The Week in Business: Fraud Charges for a Media Founder

What’s Up? (Feb. 19-25)

A Precipitous Fall

Carlos Watson, the founder of Ozy Media, a digital media start-up that attracted funding from high-profile investors, was arrested by the F.B.I. on Thursday and charged with fraud and aggravated identity theft more than a year after the company announced it was shutting down. In court filings, prosecutors said Mr. Watson had been “engaged in a scheme to defraud Ozy’s potential investors, potential acquirers, lenders and potential lenders” by misrepresenting its audience numbers and financial results. In September 2021, The New York Times wrote about an instance in which a top official at Ozy appeared to have posed as a YouTube executive on a call with Goldman Sachs bankers, assuring them that Ozy’s videos performed well on the platform, when Ozy was trying to raise $40 million. Mr. Watson later identified Samir Rao, the company’s former chief operating officer, as the impersonator. Mr. Rao and Suzee Han, Ozy’s former chief of staff, previously pleaded guilty to related charges.

Change at the World Bank

The Biden administration tapped Ajay Banga, a former head of Mastercard, to be the next president of the World Bank, a pick aimed at reshaping the organization’s priorities around climate change. The current president, David Malpass, who was picked by President Donald J. Trump, recently announced that he would step down by the end of June. He had come under fire for his views on the issue after he sidestepped an interview question about whether he accepted the scientific consensus linking fossil fuels and global warming. “I’m not a scientist,” he said during the exchange, which took place in September at a New York Times event. While former Vice President Al Gore, known for his climate work, praised the nomination of Mr. Banga, Mr. Biden’s choice drew criticism from some activists who had hoped for someone with a stronger climate background.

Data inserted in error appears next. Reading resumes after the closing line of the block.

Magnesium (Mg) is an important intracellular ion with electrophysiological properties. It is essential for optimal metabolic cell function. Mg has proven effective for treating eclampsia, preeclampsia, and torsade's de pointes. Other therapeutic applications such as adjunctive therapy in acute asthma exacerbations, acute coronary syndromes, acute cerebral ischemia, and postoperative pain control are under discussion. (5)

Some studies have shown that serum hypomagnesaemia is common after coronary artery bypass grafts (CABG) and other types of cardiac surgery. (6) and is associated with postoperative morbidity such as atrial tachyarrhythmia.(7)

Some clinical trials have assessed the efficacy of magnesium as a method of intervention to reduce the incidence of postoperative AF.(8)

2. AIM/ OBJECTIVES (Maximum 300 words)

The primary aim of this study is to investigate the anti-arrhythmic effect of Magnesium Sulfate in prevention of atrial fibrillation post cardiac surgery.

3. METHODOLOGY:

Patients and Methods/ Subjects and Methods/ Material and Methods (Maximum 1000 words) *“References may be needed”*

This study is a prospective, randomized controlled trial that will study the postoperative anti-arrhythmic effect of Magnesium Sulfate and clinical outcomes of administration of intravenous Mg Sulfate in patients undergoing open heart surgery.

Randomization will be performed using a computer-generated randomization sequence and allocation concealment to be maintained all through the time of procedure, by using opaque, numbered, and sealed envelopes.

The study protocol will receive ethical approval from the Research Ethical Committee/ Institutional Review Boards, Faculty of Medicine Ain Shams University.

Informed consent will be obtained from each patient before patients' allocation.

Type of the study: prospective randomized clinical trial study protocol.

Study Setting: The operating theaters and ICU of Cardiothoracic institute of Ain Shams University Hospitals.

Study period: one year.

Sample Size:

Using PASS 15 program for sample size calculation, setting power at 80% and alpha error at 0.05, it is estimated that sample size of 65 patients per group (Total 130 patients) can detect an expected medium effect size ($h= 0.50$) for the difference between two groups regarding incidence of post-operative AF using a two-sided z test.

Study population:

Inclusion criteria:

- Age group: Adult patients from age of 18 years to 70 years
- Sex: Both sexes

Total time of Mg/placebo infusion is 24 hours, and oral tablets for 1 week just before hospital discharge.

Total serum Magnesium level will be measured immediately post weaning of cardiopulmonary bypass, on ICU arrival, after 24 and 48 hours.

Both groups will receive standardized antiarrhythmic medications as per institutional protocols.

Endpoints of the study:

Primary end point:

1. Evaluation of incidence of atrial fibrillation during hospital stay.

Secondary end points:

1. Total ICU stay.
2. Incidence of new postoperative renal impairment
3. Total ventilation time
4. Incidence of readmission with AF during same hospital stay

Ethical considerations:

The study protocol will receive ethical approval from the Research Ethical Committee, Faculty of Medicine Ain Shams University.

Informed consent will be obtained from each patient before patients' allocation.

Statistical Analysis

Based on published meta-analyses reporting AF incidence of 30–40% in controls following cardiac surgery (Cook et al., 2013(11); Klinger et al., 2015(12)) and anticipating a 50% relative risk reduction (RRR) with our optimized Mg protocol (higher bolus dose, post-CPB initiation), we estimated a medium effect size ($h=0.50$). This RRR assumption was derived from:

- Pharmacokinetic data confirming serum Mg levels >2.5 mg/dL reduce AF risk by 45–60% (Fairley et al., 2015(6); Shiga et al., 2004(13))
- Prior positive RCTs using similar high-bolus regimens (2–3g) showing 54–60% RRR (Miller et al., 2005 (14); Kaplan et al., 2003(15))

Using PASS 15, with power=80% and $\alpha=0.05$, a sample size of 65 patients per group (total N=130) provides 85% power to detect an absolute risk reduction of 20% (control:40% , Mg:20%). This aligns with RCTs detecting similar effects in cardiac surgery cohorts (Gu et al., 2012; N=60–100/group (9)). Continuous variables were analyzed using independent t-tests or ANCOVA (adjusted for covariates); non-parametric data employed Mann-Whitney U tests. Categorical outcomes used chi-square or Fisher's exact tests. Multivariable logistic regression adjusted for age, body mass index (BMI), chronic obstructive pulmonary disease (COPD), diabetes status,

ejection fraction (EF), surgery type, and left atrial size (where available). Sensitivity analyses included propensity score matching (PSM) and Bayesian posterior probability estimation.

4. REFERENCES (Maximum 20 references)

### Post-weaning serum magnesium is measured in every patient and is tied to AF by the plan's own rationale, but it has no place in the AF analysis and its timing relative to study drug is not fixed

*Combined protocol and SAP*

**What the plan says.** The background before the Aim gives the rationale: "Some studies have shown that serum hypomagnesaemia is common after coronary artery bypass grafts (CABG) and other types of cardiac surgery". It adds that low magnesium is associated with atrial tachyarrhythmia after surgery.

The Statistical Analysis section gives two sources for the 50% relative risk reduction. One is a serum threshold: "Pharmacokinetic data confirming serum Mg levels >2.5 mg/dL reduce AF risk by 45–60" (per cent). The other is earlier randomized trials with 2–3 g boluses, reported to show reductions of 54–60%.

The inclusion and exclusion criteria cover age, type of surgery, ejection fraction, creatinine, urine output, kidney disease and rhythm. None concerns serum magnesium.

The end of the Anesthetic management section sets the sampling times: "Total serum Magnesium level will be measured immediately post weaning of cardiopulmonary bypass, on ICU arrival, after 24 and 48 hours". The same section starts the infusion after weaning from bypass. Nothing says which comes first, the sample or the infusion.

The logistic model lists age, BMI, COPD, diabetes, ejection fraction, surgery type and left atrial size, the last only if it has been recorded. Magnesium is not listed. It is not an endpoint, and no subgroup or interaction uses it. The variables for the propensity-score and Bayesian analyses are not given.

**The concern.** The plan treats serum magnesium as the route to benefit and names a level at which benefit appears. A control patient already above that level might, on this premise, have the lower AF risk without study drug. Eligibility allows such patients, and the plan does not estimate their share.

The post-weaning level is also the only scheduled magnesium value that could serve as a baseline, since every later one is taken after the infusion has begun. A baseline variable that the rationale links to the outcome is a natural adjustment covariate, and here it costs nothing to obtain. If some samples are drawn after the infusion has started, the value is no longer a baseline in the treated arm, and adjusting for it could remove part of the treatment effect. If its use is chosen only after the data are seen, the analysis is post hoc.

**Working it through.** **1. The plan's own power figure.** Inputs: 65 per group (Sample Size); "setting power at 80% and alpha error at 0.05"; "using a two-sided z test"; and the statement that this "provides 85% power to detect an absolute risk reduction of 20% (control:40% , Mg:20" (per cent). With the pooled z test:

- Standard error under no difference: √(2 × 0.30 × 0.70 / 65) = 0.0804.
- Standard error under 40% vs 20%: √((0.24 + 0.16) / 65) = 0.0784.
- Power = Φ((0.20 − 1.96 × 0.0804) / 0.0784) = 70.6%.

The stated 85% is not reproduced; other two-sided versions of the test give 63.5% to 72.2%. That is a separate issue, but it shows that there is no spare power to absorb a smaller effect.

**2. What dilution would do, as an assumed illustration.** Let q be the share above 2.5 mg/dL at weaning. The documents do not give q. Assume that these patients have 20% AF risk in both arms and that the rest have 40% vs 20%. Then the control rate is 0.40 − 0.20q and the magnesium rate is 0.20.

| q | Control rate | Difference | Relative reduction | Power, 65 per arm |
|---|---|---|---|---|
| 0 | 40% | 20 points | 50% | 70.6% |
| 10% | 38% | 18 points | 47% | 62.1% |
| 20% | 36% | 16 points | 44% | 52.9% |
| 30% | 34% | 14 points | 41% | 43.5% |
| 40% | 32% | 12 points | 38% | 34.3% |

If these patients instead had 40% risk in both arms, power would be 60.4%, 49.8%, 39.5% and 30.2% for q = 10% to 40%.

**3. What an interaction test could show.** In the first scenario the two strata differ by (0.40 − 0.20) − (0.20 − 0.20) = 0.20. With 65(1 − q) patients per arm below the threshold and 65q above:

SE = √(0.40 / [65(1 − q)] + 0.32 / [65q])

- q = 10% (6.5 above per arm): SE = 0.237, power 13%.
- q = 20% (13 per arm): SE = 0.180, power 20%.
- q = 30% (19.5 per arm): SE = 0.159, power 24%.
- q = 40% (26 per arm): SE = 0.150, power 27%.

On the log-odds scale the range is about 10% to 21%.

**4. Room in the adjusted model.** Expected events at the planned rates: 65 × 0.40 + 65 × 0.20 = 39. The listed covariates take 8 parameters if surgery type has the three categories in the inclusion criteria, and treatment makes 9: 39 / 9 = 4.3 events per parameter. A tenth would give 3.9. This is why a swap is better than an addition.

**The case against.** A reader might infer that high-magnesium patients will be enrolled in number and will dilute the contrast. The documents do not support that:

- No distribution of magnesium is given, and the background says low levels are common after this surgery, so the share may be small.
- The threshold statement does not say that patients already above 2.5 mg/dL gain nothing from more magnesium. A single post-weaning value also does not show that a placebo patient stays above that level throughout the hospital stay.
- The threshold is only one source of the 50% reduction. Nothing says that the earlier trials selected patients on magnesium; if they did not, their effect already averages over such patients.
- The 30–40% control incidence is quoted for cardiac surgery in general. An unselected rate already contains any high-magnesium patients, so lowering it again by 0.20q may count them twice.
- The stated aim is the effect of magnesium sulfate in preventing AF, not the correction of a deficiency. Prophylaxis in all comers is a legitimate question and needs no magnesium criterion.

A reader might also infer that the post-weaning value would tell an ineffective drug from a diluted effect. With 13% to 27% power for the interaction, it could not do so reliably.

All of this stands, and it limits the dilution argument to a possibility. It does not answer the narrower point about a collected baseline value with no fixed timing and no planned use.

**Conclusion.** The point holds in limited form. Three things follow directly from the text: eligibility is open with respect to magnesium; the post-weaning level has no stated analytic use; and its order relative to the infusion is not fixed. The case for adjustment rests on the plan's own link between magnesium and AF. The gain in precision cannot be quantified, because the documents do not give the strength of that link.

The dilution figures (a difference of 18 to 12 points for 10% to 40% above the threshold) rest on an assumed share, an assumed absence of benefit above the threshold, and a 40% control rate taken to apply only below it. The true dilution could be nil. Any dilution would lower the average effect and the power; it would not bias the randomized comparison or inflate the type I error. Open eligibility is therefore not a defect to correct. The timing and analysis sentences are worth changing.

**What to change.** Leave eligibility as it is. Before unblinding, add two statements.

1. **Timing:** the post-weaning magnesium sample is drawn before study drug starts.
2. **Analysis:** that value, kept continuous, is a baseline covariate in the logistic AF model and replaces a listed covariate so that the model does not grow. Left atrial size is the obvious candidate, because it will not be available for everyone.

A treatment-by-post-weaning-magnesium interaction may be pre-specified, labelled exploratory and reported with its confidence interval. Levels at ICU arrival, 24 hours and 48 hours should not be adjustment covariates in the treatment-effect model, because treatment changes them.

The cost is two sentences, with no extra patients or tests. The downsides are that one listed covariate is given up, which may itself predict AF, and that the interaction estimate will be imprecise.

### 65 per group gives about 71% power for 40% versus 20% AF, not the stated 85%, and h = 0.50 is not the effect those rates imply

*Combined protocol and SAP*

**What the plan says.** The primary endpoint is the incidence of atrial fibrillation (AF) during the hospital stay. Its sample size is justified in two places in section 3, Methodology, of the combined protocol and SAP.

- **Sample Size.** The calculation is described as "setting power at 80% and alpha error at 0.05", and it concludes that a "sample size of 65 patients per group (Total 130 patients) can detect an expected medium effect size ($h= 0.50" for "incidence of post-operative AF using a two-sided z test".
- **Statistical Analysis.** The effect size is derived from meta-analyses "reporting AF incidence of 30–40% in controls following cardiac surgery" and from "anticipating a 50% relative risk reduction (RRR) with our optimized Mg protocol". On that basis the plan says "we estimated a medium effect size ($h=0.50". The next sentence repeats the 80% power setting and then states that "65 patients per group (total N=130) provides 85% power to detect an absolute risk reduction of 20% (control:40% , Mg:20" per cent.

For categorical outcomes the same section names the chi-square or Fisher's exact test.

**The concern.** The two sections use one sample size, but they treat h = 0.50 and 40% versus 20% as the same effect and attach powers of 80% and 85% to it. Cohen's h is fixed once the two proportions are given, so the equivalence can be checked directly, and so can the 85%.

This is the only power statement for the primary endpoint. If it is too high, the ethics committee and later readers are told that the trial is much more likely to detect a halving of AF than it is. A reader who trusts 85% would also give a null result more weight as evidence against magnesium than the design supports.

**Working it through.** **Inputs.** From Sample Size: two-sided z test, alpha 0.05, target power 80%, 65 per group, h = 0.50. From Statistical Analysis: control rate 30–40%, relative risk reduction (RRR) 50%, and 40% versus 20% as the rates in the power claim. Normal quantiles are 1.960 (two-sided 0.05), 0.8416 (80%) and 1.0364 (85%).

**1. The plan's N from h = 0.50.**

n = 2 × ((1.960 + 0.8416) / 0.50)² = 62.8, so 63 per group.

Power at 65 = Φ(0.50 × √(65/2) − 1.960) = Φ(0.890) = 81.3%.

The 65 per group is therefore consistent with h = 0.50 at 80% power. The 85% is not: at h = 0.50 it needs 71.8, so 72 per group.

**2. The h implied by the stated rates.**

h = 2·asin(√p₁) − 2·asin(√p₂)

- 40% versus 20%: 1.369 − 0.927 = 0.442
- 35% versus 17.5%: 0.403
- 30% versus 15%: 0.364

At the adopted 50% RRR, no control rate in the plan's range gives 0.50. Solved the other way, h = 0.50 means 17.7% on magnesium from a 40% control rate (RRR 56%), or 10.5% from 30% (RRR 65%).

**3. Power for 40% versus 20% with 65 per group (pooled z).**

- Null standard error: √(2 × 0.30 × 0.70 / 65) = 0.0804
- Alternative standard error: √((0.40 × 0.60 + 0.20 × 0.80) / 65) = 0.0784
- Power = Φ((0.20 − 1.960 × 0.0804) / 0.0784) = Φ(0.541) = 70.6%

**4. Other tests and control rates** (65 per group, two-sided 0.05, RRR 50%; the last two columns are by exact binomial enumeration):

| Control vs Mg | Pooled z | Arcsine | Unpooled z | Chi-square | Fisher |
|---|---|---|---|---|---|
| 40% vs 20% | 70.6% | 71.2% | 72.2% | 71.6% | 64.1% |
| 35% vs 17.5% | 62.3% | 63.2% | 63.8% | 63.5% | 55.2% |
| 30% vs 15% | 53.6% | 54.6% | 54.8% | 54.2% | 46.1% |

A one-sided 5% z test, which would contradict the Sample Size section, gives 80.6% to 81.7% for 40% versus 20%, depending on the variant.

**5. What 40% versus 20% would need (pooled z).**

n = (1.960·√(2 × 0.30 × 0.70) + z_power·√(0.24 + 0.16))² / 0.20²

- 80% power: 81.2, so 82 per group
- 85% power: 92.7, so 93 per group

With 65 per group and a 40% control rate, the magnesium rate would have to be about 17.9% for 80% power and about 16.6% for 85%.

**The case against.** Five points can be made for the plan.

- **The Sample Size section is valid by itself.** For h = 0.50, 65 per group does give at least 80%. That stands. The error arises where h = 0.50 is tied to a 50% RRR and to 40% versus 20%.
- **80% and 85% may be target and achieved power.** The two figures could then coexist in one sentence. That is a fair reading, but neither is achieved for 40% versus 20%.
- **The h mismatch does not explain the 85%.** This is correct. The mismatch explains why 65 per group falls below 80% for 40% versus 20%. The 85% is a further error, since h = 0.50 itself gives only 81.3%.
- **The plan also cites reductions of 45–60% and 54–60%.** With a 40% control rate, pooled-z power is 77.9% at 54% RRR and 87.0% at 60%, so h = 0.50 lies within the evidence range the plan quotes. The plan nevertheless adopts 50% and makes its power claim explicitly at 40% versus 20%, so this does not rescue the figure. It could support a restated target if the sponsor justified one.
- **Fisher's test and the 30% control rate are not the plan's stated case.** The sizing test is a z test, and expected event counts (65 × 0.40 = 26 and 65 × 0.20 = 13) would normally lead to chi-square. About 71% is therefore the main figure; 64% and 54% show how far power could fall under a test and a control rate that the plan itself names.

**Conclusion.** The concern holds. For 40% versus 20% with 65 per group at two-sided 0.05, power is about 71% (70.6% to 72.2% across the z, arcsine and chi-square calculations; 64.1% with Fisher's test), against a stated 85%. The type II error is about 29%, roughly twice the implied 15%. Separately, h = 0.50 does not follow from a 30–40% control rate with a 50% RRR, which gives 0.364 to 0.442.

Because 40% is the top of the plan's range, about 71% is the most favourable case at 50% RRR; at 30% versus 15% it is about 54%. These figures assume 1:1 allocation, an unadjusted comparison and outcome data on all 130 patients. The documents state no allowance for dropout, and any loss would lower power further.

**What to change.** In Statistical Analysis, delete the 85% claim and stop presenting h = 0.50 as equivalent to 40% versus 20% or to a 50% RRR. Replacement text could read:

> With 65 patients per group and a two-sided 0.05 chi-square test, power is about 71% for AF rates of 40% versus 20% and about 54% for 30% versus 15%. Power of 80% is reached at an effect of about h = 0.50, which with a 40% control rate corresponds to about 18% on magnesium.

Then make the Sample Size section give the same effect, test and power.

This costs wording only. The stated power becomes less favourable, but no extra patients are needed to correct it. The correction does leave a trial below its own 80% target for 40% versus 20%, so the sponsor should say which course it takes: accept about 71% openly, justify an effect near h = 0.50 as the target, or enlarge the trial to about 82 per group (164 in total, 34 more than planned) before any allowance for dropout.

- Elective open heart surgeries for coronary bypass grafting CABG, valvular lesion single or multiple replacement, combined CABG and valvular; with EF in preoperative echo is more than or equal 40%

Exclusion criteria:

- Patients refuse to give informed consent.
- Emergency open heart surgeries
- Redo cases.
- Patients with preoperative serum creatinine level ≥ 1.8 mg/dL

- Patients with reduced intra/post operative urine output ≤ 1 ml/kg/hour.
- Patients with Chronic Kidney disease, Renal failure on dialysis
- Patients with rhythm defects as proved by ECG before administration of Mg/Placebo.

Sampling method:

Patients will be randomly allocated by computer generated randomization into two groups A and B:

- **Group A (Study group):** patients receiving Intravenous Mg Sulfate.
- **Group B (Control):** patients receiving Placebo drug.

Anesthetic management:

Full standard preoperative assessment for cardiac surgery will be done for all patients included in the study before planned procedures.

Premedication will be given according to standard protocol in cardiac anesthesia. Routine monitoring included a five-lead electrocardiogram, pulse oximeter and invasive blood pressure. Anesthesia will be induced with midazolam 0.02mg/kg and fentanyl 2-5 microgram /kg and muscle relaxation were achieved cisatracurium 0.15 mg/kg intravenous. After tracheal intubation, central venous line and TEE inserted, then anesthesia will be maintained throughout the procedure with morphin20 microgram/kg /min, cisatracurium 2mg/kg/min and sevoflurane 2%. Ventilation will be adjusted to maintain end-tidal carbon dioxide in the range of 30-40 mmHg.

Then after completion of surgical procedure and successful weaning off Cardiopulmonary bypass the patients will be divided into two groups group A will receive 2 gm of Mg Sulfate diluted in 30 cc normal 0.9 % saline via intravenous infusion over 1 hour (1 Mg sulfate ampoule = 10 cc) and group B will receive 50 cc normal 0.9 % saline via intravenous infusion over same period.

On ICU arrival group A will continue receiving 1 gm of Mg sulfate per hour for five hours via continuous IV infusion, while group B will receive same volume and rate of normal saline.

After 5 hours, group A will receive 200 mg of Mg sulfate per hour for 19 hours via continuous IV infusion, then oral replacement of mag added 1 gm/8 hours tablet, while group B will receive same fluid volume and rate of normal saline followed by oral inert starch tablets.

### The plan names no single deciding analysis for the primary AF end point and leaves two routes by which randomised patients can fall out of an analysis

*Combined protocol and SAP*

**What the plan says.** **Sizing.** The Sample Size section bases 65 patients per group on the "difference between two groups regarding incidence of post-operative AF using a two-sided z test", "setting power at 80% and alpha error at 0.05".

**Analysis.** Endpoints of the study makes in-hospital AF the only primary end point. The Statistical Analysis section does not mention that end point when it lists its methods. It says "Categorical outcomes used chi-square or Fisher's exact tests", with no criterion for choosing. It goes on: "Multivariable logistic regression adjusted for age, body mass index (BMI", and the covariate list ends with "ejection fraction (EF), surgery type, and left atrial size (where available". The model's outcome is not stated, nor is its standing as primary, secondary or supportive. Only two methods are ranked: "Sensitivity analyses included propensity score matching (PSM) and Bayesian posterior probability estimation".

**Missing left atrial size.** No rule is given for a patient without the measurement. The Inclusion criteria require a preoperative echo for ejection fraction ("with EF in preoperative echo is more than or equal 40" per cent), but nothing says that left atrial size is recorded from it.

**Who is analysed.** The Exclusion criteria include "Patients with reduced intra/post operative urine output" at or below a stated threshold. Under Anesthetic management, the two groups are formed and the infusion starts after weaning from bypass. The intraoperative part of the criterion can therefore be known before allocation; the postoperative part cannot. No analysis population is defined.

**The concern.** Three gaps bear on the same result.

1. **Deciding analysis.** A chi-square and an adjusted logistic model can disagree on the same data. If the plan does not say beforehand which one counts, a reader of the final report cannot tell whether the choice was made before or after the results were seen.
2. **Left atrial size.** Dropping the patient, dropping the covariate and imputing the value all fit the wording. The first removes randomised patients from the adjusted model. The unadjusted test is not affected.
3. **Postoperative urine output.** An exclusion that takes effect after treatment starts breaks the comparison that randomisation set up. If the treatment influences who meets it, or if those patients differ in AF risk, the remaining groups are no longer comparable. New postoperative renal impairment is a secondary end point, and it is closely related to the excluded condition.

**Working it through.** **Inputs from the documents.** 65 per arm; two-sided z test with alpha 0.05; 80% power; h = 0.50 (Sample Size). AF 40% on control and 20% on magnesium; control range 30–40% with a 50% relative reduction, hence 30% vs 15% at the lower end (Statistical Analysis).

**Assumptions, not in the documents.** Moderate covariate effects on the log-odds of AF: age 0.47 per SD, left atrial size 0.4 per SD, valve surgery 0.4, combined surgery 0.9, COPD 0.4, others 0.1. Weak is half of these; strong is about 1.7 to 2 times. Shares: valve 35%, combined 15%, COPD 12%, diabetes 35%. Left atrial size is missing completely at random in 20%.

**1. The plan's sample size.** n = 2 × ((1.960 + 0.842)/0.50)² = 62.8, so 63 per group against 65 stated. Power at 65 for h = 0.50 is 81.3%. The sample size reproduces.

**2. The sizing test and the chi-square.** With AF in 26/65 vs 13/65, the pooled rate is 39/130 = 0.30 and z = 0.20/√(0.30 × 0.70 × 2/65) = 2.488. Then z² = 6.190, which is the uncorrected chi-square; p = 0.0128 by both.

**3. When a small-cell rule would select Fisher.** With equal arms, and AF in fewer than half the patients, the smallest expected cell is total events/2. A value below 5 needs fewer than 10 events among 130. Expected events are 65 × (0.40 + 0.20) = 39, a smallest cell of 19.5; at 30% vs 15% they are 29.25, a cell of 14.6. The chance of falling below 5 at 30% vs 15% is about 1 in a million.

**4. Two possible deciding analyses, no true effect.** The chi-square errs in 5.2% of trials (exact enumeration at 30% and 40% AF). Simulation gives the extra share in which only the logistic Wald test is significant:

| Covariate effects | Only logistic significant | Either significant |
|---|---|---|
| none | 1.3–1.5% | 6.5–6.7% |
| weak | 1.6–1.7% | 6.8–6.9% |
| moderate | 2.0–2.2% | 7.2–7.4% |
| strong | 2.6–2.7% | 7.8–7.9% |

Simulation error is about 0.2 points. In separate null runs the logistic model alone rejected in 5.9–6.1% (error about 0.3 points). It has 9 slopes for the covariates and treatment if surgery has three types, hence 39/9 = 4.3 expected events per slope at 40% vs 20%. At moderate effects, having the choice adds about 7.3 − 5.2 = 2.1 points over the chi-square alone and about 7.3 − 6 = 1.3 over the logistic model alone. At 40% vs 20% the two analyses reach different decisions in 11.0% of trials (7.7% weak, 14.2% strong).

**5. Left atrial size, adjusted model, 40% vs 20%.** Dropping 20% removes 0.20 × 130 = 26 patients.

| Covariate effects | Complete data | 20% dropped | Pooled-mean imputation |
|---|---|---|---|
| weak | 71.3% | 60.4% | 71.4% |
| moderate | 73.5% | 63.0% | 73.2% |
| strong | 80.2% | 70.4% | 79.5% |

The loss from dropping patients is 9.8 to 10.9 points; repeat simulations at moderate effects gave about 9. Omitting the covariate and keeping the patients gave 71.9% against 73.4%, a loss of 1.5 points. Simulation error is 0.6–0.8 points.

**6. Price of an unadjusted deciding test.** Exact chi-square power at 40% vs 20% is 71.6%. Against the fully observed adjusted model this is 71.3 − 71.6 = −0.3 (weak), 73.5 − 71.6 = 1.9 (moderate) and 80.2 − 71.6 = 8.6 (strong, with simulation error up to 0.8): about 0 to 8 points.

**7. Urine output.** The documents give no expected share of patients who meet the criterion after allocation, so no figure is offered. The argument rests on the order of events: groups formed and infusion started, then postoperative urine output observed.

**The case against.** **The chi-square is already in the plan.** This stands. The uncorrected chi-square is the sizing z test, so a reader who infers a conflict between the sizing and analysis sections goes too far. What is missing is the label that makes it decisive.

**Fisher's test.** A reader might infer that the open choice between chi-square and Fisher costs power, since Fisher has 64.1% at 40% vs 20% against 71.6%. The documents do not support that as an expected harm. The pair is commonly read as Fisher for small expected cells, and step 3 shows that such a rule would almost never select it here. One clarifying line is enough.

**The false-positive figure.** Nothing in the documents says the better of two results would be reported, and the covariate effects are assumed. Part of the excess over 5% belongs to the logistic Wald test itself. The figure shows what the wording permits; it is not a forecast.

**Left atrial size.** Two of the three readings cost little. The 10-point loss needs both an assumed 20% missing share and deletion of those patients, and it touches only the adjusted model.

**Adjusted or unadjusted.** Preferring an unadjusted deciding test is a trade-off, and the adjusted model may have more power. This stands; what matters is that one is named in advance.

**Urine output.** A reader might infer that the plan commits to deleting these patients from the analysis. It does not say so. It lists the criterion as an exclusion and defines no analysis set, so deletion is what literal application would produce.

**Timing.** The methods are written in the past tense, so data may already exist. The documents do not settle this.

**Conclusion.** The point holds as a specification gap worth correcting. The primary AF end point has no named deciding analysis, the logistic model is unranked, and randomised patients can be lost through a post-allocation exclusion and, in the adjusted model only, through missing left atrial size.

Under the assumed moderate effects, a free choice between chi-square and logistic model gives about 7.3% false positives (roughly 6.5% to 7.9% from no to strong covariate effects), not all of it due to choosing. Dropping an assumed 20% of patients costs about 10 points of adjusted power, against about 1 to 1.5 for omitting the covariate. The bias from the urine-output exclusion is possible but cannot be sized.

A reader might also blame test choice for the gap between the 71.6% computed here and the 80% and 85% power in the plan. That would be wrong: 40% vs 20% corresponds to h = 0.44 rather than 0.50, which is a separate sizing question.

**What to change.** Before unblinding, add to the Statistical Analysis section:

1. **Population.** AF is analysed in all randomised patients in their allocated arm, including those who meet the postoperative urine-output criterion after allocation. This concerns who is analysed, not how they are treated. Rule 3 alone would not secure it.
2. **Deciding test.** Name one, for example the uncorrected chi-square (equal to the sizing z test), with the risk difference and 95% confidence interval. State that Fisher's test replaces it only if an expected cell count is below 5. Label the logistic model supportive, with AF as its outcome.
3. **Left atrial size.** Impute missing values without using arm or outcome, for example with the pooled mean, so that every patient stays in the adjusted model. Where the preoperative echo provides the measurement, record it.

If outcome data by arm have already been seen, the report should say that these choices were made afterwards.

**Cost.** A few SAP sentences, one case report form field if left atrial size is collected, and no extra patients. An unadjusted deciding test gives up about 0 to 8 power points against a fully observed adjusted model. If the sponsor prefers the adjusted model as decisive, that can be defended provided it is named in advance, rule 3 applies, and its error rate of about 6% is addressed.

The Fed’s Resolve

While investors on Wall Street have been more bullish recently about the outlook for interest rates, minutes from the Federal Reserve’s last meeting showed that officials felt they had more work to do to slow down the economy and bring inflation under control. According to the notes, “all participants” believed it was necessary to continue raising rates, and many thought that easing the central bank’s monetary policy now would risk halting the progress it had made in moderating inflation. While prices have begun to climb more slowly, data released since the Fed’s Jan. 31-Feb. 1 meeting have included worrisome signs of inflation’s staying power. According to a fresh reading on Friday from the Fed’s preferred inflation gauge — the measure on which it bases its 2 percent inflation target — price increases unexpectedly picked up in January after slowing in recent months.

What’s Next? (Feb. 26-March 4)

Student Loan Cancellation